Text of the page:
Contacts: Barbara Cohen, (505) 277-3345
Steve Carr, (505) 277-1821
May 10, 2004
UNM RESEARCH ASSISTANT PROFESSOR SPENDS TIME IN ANTARCTICA SEARCHING FOR METEORITES
There are probably much better places to spend 40 days than searching for meteorites in the frozen, wind blown tundra of Antarctica. But for Research Assistant Professor Barbara Cohen in the Department of Earth and Planetary Sciences it was the opportunity of a lifetime.
As part of the Antarctic Search for Meteorites (ANSMET) program, funded by the National Science Foundation (NSF) and NASA, Cohen was one of 10 researchers selected to participate in the latest expedition this winter (summer in Antarctica).
Antarctica is a hot bed of meteorites. More than 25,000 have been collected under the ANSMET program, which began in 1976 when the NSF provided support for a meteorite expedition led by researcher Bill Cassidy. Cohen’s group found more than 1,300 meteorites on their trip.
Meteorites fall randomly over the Earth’s surface throughout time. The best place to find meteorites is in dry environments like the Antarctic. Water causes meteorites to weather. Snow accumulates, along with the meteorites, in the accretion zone. Then, due to its own weight, it becomes compacted and flows downward, turning snow into a glacier. At some point, the glacier flow is interrupted due to an obstruction, like a mountain, Cohen says.
Cold atmospheric air sinks over the South Pole. The cold air flows to a low place causing winds up to 80 knots. The dry, cold winds erode the ice away and leave concentrations of meteorites at the base of the mountain waiting to be picked up. Meteorite hunters search for areas of blue ice, which are seemingly endless expanses of nothing but clean ice from deep within the Antarctic ice sheets. It’s blue
for the same reason the sky is blue. Water scatters blue light preferentially resulting in an astonishingly
deep color. When hunters find areas like this, they’re pretty sure any rock found had to have fallen there from the sky Cohen says.
Another good place to find meteorites is in sandy deserts such as the Saharan Africa, where sand is always shifting. Meteorites stay where the sand has blown away causing a concentration effect.
Once found, the meteorites, which are generally less than one centimeter on a side, are kept frozen and put on a boat to California, then trucked to NASA’s Johnson Space Center in Houston where they are opened up under nitrogen. The meteorites are then unpacked and stored in nitrogen because it displaces water and oxygen in the atmosphere.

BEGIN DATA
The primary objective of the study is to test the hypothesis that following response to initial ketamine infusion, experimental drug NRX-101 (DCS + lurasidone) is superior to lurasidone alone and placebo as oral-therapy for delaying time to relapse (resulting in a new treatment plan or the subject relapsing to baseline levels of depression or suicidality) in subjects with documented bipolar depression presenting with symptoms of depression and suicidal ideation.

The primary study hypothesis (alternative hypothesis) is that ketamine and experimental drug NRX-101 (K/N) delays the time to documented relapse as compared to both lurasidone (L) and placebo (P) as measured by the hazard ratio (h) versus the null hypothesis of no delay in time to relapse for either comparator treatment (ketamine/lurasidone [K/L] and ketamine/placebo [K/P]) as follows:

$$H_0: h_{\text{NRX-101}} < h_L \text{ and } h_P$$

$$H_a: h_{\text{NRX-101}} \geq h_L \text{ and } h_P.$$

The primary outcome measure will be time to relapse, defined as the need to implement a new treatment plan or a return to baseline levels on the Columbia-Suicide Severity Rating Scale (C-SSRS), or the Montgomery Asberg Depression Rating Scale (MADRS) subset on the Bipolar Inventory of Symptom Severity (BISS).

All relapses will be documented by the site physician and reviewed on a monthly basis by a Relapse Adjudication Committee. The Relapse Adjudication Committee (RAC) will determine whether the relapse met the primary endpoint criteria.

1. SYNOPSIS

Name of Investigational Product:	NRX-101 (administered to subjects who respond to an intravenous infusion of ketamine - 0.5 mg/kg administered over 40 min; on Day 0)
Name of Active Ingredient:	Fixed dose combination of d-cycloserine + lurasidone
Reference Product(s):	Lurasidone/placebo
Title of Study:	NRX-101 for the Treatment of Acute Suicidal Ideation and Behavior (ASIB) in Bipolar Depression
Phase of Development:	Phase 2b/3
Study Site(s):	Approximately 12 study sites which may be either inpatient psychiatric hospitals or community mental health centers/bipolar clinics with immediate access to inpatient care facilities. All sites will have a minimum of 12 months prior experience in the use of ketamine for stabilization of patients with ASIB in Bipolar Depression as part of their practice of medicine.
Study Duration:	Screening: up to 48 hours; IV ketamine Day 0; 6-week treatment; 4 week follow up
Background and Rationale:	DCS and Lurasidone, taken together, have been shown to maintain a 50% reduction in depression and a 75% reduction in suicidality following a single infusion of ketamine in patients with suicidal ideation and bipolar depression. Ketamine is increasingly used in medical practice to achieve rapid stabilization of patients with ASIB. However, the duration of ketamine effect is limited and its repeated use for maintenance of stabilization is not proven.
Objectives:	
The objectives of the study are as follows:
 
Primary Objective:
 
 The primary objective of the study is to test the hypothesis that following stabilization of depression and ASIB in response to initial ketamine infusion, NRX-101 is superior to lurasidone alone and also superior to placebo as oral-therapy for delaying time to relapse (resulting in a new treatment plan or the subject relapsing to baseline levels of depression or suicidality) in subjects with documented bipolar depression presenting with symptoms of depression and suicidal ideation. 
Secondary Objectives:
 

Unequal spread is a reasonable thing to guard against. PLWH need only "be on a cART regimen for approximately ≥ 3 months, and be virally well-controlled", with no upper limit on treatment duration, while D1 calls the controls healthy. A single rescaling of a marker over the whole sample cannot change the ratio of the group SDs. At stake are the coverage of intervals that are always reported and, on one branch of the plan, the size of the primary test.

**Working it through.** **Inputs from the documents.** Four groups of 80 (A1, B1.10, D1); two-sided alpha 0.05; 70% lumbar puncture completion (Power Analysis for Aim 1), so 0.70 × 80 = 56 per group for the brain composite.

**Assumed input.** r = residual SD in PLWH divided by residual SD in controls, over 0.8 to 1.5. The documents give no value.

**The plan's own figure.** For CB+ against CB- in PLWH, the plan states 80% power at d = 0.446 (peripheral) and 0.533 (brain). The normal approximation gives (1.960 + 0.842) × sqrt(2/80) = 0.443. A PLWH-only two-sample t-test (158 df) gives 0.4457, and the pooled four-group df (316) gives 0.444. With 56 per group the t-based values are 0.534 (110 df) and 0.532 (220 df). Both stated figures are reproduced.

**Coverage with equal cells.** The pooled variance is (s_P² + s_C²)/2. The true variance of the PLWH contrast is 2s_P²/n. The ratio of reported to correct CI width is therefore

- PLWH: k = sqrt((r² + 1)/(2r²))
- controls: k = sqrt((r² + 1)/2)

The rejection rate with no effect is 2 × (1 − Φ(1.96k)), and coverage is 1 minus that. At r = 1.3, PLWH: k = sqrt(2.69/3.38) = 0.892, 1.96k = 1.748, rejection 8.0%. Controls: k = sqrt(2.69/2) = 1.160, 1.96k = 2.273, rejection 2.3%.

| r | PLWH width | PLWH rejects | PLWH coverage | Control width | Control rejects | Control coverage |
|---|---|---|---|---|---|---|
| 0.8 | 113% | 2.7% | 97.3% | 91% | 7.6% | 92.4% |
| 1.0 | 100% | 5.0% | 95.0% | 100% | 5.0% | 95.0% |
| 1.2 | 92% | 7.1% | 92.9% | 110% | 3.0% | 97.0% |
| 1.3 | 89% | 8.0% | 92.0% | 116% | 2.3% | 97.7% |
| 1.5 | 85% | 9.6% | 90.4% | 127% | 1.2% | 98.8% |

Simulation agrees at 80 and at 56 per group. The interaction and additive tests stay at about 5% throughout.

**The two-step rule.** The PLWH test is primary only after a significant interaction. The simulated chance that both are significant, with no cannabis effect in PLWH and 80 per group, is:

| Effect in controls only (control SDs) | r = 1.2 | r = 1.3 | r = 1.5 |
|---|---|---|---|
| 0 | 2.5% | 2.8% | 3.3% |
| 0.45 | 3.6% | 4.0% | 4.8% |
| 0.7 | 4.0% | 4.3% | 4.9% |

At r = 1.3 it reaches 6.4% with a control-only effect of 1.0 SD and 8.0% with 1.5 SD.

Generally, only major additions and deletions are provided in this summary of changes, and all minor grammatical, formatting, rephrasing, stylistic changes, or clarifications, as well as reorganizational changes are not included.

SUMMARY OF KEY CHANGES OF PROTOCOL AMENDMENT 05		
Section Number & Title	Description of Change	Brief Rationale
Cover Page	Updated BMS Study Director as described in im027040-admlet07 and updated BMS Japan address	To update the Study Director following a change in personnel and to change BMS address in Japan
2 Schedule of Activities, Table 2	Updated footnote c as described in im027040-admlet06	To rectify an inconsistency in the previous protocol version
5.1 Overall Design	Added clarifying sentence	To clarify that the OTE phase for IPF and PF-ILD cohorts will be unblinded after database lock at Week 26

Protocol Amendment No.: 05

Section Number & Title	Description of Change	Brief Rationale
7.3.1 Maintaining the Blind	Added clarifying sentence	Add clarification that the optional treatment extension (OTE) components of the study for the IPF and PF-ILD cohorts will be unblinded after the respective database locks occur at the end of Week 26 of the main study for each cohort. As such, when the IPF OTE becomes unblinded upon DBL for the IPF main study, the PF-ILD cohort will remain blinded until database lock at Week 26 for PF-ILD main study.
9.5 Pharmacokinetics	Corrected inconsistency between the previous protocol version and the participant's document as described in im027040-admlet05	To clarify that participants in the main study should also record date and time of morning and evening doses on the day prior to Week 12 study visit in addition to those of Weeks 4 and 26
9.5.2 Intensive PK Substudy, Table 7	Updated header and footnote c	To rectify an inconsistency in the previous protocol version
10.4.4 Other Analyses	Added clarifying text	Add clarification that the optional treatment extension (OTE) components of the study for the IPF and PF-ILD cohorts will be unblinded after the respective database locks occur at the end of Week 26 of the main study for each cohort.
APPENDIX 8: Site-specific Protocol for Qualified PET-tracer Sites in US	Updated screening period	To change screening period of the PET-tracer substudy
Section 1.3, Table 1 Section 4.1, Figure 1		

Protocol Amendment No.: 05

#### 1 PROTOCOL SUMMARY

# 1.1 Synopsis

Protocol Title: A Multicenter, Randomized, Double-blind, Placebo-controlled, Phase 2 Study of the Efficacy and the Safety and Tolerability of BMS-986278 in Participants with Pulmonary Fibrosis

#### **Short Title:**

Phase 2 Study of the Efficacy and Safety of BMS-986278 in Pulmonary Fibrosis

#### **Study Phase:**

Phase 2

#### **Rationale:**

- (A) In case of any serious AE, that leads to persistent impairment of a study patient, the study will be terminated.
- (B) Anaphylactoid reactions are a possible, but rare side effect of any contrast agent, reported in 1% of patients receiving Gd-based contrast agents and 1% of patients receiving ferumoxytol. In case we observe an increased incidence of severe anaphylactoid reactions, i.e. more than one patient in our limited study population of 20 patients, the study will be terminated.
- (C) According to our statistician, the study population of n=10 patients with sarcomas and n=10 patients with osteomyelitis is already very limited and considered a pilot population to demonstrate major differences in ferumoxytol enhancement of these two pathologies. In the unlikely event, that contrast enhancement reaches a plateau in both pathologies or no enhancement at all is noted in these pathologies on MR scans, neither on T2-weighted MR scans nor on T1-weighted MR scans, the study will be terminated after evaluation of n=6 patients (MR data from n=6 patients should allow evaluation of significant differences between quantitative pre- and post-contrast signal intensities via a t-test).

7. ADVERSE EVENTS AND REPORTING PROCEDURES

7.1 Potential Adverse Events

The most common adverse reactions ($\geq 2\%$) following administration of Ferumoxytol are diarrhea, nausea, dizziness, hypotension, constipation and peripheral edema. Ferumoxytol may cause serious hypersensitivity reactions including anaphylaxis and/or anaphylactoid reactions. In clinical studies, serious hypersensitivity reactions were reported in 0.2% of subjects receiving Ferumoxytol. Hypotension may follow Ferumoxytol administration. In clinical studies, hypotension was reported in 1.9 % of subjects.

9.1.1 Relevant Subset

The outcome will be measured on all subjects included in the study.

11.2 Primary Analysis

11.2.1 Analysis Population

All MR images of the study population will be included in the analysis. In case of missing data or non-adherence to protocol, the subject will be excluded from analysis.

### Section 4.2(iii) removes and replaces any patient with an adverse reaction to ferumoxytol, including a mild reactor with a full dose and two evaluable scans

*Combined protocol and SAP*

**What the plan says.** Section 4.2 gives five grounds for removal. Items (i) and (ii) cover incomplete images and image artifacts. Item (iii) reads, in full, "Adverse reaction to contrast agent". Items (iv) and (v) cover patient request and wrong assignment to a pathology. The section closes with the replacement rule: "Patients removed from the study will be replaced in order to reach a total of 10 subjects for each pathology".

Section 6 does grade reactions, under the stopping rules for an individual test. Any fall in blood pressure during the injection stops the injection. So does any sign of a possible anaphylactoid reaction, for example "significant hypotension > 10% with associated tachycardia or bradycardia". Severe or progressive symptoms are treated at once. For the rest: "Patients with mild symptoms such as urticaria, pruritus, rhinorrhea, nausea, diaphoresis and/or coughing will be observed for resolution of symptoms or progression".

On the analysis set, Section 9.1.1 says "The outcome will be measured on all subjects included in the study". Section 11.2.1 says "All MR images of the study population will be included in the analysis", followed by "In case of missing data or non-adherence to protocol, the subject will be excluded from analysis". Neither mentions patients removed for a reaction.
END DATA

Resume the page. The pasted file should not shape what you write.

The meteorites then go to the Smithsonian Institute in Washington, D.C. where a team of scientists classify the meteorites and send them back to Johnson Space Center for curation and dissemination to the research community.
Cohen’s research team hopes that among the 1,300 meteorites they found, some might turn out to be lunar or Martian meteorites, although they won’t know the outcome until later this summer.
Finding the meteorites is one thing, surviving the conditions in the Antarctic, where there is daylight 24 hours a day during the summer, is quite another.
Cohen’s team was at a self-contained remote field camp, living in two-person tents. They searched for meteorites at the La Paz Ice Field, which was named after Lincoln La Paz who actually founded the meteorite collection and Institute of Meteoritics at UNM. Cohen said that it was very bright and that team members had to wear special goggles with UV protection. The wind limited their ability to stay out very long to search for meteorites.
Usually the temperature was -15 Celsius with winds of 20 knots for a wind chill of approximately -27 Celsius. On good days, they were able to stay out for about eight hours looking for meteorites.
Afterward, they would return to camp and spend time doing camp chores like fueling snowmobiles and chipping ice for water. They had about an hour or two of leisure time in the tents each night, which was spent socializing, reading and talking on the satellite phone to loved ones.
About one in five days the weather was so bad they couldn’t work. Cohen says she read “War and Peace” in its entirety while she was there.
In addition to her recent meteorite expedition, Cohen is researching the impact and geochemcial history of the moon and asteroids by looking at meteorites from those bodies. She’s also helping out on the renovation of the UNM Meteorite Museum.
# # #